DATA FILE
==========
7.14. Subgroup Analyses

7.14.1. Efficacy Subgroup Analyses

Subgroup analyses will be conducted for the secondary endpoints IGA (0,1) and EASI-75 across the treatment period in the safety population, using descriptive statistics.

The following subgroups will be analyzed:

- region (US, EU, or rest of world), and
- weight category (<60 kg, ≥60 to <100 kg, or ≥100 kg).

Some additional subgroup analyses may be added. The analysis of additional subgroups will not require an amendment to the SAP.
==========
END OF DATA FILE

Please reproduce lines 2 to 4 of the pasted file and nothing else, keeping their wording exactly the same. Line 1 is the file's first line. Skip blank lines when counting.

7.14.1. Efficacy Subgroup Analyses

Subgroup analyses will be conducted for the secondary endpoints IGA (0,1) and EASI-75 across the treatment period in the safety population, using descriptive statistics.

The following subgroups will be analyzed: